Category Archives: healthy living

Eat Live Thrive Diet

Eat Live Thrive Diet: A Lifestyle Plan to Rev Up Your Midlife Metabolism

Most women who are 45 or older struggle to keep their weight under control, or at the very least struggle with “middle age spread” around their waist. I’ve done a lot of reading on intermittent fasting and, from my experience, and the experiences of friends, there’s really something to it! It works!

Eat Live Thrive Diet incorporates intermittent fasting with carbohydrate reduction and food sensitivity screening, among other things. The authors assert that some women gain more weight from certain categories of food (dairy, grains, etc.). These recommendations make a LOT of sense to me. While the experience of an elimination diet is complicated and difficult, it seems a worthwhile pursuit for women who are struggling to lose weight.

The authors also recommend a “cleansing” component which consists of a vinegar/lemon juice drink, and a cranberry drink (unsweetened pure cranberry juice, water, and stevia or other non-caloric natural sweetener), along with fiber and vitamin/mineral supplements.

Although I’m currently following a low-carb diet coupled with intermittent fasting, I’m not seeing results as fast as I’d like to. I thought I would try the recommendations of the Eat Live Thrive Diet to see if they’d help boost my weight loss however, the more I read, the more complicated the regimen sounded and the more overwhelmed I felt. I’ve decided that the K.I.S.S. (Keep It Simple, Stupid) principle was the best approach for me, so I’m still using low-carb coupled with intermittent fasting. I’m OK with weight loss of 5 pounds a month (although it would just be nice to lose all the weight I want to lose in 4 weeks and go into “maintenance”).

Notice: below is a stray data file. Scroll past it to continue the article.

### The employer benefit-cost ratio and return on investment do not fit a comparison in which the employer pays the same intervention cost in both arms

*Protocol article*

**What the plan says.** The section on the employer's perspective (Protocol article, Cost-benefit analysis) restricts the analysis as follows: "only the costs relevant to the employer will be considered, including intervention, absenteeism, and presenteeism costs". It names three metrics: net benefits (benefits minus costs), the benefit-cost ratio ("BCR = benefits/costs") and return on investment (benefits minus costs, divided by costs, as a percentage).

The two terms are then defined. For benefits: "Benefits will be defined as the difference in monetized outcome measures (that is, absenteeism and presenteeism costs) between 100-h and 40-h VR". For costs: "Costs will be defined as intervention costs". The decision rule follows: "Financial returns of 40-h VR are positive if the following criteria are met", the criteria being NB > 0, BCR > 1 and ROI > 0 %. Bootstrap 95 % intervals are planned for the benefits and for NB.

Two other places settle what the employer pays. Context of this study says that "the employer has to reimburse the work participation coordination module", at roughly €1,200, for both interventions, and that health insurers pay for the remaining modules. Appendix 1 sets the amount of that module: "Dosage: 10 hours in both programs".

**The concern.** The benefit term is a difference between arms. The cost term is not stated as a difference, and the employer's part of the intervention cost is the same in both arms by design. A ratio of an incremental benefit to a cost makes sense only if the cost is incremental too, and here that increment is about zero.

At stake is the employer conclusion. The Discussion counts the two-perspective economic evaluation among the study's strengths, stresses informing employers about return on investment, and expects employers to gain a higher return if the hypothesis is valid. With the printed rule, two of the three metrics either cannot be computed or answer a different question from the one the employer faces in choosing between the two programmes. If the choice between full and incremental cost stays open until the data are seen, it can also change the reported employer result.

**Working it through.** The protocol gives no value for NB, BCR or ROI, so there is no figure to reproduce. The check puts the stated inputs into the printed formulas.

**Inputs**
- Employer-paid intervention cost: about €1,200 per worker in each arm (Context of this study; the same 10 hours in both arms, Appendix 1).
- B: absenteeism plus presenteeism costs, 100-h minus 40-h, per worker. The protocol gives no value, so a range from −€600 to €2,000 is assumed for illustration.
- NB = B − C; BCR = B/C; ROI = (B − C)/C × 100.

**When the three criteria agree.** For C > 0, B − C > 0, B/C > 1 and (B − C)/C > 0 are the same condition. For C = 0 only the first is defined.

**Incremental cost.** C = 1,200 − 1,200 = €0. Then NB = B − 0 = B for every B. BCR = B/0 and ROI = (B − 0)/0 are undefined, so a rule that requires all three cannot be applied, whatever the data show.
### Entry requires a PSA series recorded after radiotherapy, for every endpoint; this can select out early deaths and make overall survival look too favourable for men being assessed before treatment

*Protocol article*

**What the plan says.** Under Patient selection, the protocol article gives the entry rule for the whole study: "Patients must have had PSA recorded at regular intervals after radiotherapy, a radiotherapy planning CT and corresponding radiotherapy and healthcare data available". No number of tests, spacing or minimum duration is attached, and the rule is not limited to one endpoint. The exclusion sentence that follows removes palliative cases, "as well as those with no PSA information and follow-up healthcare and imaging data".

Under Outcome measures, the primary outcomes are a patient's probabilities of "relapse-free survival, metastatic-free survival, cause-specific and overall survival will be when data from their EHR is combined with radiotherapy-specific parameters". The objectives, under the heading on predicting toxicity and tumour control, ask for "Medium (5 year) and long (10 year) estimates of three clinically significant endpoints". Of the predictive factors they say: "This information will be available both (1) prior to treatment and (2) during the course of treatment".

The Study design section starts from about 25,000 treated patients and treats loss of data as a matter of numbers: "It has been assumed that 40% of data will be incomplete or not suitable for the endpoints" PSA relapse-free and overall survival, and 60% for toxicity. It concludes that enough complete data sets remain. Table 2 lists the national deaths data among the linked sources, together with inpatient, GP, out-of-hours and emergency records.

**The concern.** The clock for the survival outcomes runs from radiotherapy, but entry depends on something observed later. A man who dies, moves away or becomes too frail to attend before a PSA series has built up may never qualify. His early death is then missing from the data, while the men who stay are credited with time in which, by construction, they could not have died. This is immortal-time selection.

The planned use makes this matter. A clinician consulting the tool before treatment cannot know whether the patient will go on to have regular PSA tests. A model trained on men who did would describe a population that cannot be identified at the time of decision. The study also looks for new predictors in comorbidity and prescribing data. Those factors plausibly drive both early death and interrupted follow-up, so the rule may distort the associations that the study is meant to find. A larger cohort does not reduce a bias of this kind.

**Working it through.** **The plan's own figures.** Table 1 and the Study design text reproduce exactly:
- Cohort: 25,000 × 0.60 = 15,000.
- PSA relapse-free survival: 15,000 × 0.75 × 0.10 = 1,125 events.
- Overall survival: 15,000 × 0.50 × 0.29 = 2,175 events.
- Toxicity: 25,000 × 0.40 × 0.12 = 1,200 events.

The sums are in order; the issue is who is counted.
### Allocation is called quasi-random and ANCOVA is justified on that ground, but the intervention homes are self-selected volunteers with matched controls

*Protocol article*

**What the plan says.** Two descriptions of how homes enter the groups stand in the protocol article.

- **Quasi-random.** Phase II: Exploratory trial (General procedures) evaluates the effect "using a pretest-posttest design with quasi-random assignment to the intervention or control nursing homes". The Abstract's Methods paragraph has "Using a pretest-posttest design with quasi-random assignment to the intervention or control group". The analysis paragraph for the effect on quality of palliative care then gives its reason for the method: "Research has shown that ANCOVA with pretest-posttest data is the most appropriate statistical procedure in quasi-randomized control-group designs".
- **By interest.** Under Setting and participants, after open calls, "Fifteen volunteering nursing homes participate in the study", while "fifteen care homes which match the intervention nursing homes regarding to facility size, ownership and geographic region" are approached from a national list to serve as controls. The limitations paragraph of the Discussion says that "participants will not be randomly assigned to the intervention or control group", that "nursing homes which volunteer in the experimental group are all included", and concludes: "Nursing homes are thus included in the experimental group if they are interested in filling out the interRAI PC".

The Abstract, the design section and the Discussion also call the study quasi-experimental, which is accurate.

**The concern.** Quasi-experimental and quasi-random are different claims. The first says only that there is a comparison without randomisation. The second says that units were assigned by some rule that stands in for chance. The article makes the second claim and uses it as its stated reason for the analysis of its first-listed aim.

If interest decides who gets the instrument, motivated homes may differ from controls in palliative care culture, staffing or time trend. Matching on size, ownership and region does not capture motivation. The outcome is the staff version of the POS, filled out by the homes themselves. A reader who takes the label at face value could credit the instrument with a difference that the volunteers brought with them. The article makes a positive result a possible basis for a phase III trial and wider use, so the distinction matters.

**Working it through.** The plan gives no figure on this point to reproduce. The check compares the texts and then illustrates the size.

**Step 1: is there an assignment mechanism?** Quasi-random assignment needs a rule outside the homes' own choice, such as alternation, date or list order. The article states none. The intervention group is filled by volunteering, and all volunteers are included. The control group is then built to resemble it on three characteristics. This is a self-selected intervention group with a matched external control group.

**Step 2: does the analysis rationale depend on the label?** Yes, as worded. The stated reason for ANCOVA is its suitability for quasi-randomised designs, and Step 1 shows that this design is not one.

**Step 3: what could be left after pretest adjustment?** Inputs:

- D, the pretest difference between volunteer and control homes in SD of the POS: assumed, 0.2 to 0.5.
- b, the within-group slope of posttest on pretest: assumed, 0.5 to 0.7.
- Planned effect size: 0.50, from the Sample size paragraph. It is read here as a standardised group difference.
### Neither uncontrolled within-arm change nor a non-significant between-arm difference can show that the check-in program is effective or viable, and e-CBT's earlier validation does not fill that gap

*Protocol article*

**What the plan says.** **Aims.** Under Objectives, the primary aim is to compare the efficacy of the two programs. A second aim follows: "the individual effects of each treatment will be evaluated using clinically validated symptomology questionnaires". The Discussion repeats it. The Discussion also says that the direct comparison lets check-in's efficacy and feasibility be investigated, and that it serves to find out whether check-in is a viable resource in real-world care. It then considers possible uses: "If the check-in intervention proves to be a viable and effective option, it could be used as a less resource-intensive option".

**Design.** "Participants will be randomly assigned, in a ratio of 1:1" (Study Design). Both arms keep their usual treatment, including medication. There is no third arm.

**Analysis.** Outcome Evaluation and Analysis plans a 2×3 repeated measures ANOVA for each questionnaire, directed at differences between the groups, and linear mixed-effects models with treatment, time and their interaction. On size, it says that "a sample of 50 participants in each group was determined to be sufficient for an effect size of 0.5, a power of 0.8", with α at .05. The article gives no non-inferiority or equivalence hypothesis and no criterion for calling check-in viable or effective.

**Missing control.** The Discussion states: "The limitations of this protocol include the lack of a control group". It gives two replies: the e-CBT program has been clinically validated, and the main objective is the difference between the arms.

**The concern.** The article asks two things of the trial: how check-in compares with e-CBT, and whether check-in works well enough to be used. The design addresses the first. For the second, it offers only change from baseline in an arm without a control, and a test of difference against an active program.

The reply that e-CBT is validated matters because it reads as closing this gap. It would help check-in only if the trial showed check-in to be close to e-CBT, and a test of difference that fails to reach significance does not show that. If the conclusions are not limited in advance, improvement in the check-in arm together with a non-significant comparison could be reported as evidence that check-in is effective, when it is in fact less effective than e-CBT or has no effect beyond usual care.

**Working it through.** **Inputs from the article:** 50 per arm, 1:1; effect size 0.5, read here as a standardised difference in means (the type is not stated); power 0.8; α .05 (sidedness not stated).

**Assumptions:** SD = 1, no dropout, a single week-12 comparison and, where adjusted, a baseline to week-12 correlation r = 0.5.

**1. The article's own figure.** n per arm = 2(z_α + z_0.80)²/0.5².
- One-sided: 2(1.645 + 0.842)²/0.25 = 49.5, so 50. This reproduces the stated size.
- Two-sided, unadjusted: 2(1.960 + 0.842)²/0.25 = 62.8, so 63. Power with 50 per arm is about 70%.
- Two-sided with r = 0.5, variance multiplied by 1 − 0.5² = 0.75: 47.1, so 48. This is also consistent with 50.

Having tried every diet under the sun since I was a preteen, and after doing a lot of research on intermittent fasting and the role insulin plays in gaining weight, I’m convinced that fasting to lower my insulin resistance, and fasting to maintain low insulin levels going forward, is the only workable plan to achieving and maintaining weight loss. For me, a simple plan that has lots of flexibility is the way to go right now. Sadly, Eat Live Thrive Diet doesn’t fit that paradigm. Maybe when life is less complicated…

**I received a complementary copy of Eat Live Thrive Diet from the publisher in exchange for my honest review.

Leave a comment

Filed under Christian, healthy living, Non-Fiction, Self-help, women

Clean Slate: A Cookbook and Guide

clean-slate-cover_sq

I read about so many health and behavioral issues, ADD, autism, heart disease, diabetes…things that weren’t nearly so prevalent 75 years ago. Plenty of things have changed since 1940, admittedly, but one thing that has changed dramatically is our diet. I am appalled when I read the ingredients in many of the foods that are consumed in this country. Sometimes, I think that calling them food is not accurate. They are “food-like substances”. Whole, clean, wholesome, unadulterated food is just not popular anymore. Enter Clean Slate: A Cookbook and Guide. The editors of “Martha Stewart Living” have compiled a great book to guide those looking for a change back to eating cleaner.